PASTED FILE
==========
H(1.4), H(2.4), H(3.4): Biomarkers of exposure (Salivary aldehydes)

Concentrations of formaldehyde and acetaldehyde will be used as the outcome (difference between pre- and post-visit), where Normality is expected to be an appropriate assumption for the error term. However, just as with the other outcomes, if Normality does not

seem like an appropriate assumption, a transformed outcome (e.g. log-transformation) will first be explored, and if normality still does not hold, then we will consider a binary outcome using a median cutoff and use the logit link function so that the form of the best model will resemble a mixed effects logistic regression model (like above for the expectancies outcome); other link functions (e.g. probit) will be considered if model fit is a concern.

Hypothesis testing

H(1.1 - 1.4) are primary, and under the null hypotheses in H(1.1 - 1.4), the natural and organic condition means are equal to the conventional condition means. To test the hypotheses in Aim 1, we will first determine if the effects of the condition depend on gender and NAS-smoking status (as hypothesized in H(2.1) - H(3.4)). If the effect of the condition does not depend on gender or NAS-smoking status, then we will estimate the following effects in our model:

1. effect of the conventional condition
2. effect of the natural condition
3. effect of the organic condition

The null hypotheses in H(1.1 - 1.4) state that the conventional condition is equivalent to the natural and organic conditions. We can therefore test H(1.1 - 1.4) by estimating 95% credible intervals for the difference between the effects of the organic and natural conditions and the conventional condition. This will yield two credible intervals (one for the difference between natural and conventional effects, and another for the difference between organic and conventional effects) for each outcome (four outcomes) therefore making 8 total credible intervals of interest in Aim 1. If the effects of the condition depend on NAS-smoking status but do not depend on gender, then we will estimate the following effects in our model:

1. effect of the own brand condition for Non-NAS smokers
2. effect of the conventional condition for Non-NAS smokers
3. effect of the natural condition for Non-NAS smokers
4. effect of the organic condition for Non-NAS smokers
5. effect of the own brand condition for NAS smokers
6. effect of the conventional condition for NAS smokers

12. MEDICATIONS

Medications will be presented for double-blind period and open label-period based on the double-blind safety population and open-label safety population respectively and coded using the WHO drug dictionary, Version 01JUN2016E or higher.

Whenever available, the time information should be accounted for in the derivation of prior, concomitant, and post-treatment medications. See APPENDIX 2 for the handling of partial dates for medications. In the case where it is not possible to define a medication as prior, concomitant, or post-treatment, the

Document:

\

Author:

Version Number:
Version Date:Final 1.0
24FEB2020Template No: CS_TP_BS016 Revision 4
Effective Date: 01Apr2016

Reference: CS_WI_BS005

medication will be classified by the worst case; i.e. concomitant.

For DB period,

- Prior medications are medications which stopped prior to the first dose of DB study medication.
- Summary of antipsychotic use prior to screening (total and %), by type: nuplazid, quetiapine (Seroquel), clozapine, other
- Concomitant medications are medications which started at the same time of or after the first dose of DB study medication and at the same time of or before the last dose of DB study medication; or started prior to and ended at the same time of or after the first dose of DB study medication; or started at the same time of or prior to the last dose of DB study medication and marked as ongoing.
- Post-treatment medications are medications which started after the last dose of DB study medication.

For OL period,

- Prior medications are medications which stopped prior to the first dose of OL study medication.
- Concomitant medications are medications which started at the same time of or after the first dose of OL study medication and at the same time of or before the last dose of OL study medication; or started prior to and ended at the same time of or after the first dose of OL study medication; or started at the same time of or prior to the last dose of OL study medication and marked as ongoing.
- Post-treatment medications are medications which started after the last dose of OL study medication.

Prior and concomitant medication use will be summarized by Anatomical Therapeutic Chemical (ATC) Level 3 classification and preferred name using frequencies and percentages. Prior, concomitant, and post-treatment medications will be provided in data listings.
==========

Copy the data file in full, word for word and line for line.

H(1.4), H(2.4), H(3.4): Biomarkers of exposure (Salivary aldehydes)

Concentrations of formaldehyde and acetaldehyde will be used as the outcome (difference between pre- and post-visit), where Normality is expected to be an appropriate assumption for the error term. However, just as with the other outcomes, if Normality does not

seem like an appropriate assumption, a transformed outcome (e.g. log-transformation) will first be explored, and if normality still does not hold, then we will consider a binary outcome using a median cutoff and use the logit link function so that the form of the best model will resemble a mixed effects logistic regression model (like above for the expectancies outcome); other link functions (e.g. probit) will be considered if model fit is a concern.

Hypothesis testing

H(1.1 - 1.4) are primary, and under the null hypotheses in H(1.1 - 1.4), the natural and organic condition means are equal to the conventional condition means. To test the hypotheses in Aim 1, we will first determine if the effects of the condition depend on gender and NAS-smoking status (as hypothesized in H(2.1) - H(3.4)). If the effect of the condition does not depend on gender or NAS-smoking status, then we will estimate the following effects in our model:

1. effect of the conventional condition
2. effect of the natural condition
3. effect of the organic condition

The null hypotheses in H(1.1 - 1.4) state that the conventional condition is equivalent to the natural and organic conditions. We can therefore test H(1.1 - 1.4) by estimating 95% credible intervals for the difference between the effects of the organic and natural conditions and the conventional condition. This will yield two credible intervals (one for the difference between natural and conventional effects, and another for the difference between organic and conventional effects) for each outcome (four outcomes) therefore making 8 total credible intervals of interest in Aim 1. If the effects of the condition depend on NAS-smoking status but do not depend on gender, then we will estimate the following effects in our model:

1. effect of the own brand condition for Non-NAS smokers
2. effect of the conventional condition for Non-NAS smokers
3. effect of the natural condition for Non-NAS smokers
4. effect of the organic condition for Non-NAS smokers
5. effect of the own brand condition for NAS smokers
6. effect of the conventional condition for NAS smokers

12. MEDICATIONS

Medications will be presented for double-blind period and open label-period based on the double-blind safety population and open-label safety population respectively and coded using the WHO drug dictionary, Version 01JUN2016E or higher.

Whenever available, the time information should be accounted for in the derivation of prior, concomitant, and post-treatment medications. See APPENDIX 2 for the handling of partial dates for medications. In the case where it is not possible to define a medication as prior, concomitant, or post-treatment, the

Document:

\

Author:

Version Number:
Version Date:Final 1.0
24FEB2020Template No: CS_TP_BS016 Revision 4
Effective Date: 01Apr2016

Reference: CS_WI_BS005

medication will be classified by the worst case; i.e. concomitant.

For DB period,

- Prior medications are medications which stopped prior to the first dose of DB study medication.
- Summary of antipsychotic use prior to screening (total and %), by type: nuplazid, quetiapine (Seroquel), clozapine, other
- Concomitant medications are medications which started at the same time of or after the first dose of DB study medication and at the same time of or before the last dose of DB study medication; or started prior to and ended at the same time of or after the first dose of DB study medication; or started at the same time of or prior to the last dose of DB study medication and marked as ongoing.
- Post-treatment medications are medications which started after the last dose of DB study medication.

For OL period,

- Prior medications are medications which stopped prior to the first dose of OL study medication.
- Concomitant medications are medications which started at the same time of or after the first dose of OL study medication and at the same time of or before the last dose of OL study medication; or started prior to and ended at the same time of or after the first dose of OL study medication; or started at the same time of or prior to the last dose of OL study medication and marked as ongoing.
- Post-treatment medications are medications which started after the last dose of OL study medication.

Prior and concomitant medication use will be summarized by Anatomical Therapeutic Chemical (ATC) Level 3 classification and preferred name using frequencies and percentages. Prior, concomitant, and post-treatment medications will be provided in data listings.